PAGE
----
Cover image for Three days in January : Dwight Eisenhower's final mission
Title:
Three days in January : Dwight Eisenhower's final mission

3 days in January

Dwight Eisenhower's final mission
Title:
Three days in January : Dwight Eisenhower's final mission
Personal Author:
Edition:
First edition.
Publisher Info:
New York, NY : William Morrow, an imprint of HarperCollins Publishers, [2017]
Physical Description:
xviii, 346 pages, 16 unnumbered pages of plates : illustrations ; 24 cm
Contents:
Part One: The Setting -- The Measure of Ike -- Ike in Command -- A Nonpolitician in the Political Arena -- Ike's Hidden Card -- Part Two: The Speech -- Farewell in Black and White -- Intimacy and Interdependence -- The Hostile Landscape -- Dust to Dust -- The Military-Industrial Complex -- Part Three: The Final Mission -- An Unknowable Successor -- The Day Before -- The Passage -- A Spring Day at Camp David.
Abstract:
Explores the presidency of Dwight D. Eisenhower through the lens of his last three days in office in January 1961, revealing him to be a model of strong yet principled leadership.
Genre:
Added Author:

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B EISENHOWER New or Popular Book Adult Nonfiction
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Summary

Summary

The blockbuster #1 national bestseller

Bret Baier, the Chief Political Anchor for Fox News Channel and the Anchor and Executive Editor of Special Report with Bret Baier, illuminates the extraordinary yet underappreciated presidency of Dwight Eisenhower by taking readers into Ike's last days in power.

"Magnificently rendered. ... Destined to take its place as not only one of the masterworks on Eisenhower, but as one of the classics of presidential history. ... Impeccably researched, the book is nothing short of extraordinary. What a triumph!"--JAY WINIK, New York Times bestselling author of April 1865 and 1944



In Three Days in January, Bret Baier masterfully casts the period between Eisenhower's now-prophetic farewell address on the evening of January 17, 1961, and Kennedy's inauguration on the afternoon of January 20 as the closing act of one of modern America's greatest leaders--during which Eisenhower urgently sought to prepare both the country and the next president for the challenges ahead.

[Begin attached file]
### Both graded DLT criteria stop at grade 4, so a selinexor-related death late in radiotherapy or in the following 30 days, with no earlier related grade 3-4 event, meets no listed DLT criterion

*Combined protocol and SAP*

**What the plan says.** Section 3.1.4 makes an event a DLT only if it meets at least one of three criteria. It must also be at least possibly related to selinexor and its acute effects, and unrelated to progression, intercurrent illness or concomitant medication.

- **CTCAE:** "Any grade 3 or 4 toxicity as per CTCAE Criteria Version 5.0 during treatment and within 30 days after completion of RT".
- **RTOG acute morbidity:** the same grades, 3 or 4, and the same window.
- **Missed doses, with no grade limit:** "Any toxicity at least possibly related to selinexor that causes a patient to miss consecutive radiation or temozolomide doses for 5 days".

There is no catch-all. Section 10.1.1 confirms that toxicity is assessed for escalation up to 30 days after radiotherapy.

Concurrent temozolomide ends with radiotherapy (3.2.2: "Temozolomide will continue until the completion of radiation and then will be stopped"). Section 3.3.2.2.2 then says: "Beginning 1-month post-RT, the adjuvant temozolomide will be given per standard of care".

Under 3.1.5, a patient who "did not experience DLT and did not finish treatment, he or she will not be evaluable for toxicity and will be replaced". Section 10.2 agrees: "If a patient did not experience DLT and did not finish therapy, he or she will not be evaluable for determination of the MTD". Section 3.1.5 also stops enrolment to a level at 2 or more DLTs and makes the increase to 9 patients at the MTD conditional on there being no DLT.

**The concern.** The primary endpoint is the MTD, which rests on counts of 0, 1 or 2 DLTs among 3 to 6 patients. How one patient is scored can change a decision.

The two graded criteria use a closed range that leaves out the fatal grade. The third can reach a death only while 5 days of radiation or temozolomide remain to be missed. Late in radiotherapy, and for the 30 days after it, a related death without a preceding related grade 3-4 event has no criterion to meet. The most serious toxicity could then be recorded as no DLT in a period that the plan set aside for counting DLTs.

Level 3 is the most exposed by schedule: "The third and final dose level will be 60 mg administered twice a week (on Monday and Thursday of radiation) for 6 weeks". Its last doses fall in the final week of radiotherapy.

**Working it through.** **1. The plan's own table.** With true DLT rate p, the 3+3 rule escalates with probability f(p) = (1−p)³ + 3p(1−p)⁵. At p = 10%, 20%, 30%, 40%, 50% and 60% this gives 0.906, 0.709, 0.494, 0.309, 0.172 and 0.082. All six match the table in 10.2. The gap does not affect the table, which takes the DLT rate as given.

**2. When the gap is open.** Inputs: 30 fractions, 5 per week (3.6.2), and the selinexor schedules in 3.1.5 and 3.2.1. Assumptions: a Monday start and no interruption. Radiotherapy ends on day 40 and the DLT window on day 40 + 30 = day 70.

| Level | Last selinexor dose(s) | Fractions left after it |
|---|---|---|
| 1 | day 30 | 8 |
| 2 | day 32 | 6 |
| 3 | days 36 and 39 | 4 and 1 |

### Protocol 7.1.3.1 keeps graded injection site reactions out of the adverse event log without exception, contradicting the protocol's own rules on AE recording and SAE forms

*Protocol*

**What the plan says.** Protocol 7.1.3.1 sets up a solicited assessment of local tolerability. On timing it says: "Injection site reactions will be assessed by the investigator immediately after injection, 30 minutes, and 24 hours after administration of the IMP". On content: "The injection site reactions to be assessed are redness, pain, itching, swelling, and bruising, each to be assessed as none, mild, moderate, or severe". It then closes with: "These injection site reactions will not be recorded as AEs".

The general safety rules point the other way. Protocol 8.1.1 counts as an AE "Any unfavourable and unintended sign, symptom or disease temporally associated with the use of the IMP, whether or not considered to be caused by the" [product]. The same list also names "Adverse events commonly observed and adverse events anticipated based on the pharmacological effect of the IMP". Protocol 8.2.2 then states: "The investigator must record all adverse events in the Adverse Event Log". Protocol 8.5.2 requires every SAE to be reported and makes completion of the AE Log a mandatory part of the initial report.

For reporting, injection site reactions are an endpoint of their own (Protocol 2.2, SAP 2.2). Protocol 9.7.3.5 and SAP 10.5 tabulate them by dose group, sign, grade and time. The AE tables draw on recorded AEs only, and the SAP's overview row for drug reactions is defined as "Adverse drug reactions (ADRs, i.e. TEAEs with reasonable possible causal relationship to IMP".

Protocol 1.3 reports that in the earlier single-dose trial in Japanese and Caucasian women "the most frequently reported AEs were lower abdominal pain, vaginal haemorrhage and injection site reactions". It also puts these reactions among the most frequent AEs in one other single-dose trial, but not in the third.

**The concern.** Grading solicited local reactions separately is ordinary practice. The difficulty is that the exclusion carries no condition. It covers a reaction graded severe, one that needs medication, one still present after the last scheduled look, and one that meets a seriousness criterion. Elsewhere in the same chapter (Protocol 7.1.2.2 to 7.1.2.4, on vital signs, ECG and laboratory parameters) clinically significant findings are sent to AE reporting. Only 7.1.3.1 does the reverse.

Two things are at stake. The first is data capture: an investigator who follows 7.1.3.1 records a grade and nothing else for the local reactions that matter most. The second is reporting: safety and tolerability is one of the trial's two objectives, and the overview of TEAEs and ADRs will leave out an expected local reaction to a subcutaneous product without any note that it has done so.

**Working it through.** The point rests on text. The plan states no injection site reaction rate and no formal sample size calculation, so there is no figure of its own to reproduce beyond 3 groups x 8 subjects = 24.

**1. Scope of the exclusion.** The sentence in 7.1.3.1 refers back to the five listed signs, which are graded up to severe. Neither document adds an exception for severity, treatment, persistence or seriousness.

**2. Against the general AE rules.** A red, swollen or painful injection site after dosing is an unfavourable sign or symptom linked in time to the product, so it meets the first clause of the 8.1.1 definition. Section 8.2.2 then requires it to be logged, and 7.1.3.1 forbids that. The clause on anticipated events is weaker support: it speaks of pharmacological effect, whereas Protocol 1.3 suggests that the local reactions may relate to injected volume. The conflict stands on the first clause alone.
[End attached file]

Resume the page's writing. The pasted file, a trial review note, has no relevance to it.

Those three days in January 1961, Baier shows, were the culmination of a lifetime of service that took Ike from rural Kansas to West Point, to the battlefields of World War II, and finally to the Oval Office. When he left the White House, Dwight Eisenhower had done more than perhaps any other modern American to set the nation, in his words, "on our charted course toward permanent peace and human betterment."

On January 17, Eisenhower spoke to the nation in one of the most remarkable farewell speeches in U.S. history. Ike looked to the future, warning Americans against the dangers of elevating partisanship above national interest, excessive government budgets (particularly deficit spending), the expansion of the military-industrial complex, and the creeping political power of special interests. Seeking to ready a new generation for power, Eisenhower intensely advised the forty-three-year-old Kennedy before the inauguration.

Baier also reveals how Eisenhower's two terms changed America forever for the better, and demonstrates how today Ike offers us the model of principled leadership that polls say is so missing in politics. Three Days in January forever makes clear that Eisenhower, an often forgotten giant of U.S. history, still offers vital lessons for our own time and stands as a lasting example of political leadership at its most effective and honorable.


Reviews 1

Library Journal Review

Using the 34th U.S. President Dwight D. Eisenhower's (1890-1969) farewell address to the nation as a launching point for each chapter, this debut by Baier (Fox News Channel chief political anchor & former White House correspondent), with writer Whitney (The Calling), covers the general-turned-president's life and legacy. Baier offers a nonchronological narrative, combining biography with accounts of Eisenhower's most famous actions and decisions, effectively explaining how this transfer of power demonstrated the evolution of a changing American culture and mind set. Overall, this book tends to be laudatory of Eisenhower but not overly so; Baier provides readers who are unfamiliar with Eisenhower a thorough overview of his life, career, and the transitional period between presidents. While certainly packed with wonderful information, at times the format tends to be choppy and the writing somewhat stilted. Nevertheless, this account is well researched and shines when providing comparisons between Eisenhower and his successor John F. Kennedy. Boasting more than 20 pages of citations, many from primary sources, the appendix is rounded out with a full transcription of Eisenhower's final speech before becoming a private citizen. VERDICT Recommended for readers interested in presidential history; the history of World War II, the Cold War, or U.S. history; and fans of -biographies.-Benjamin -Brudner, Curry Coll. Lib., Milton, MA © Copyright 2017. Library Journals LLC, a wholly owned subsidiary of Media Source, Inc. No redistribution permitted.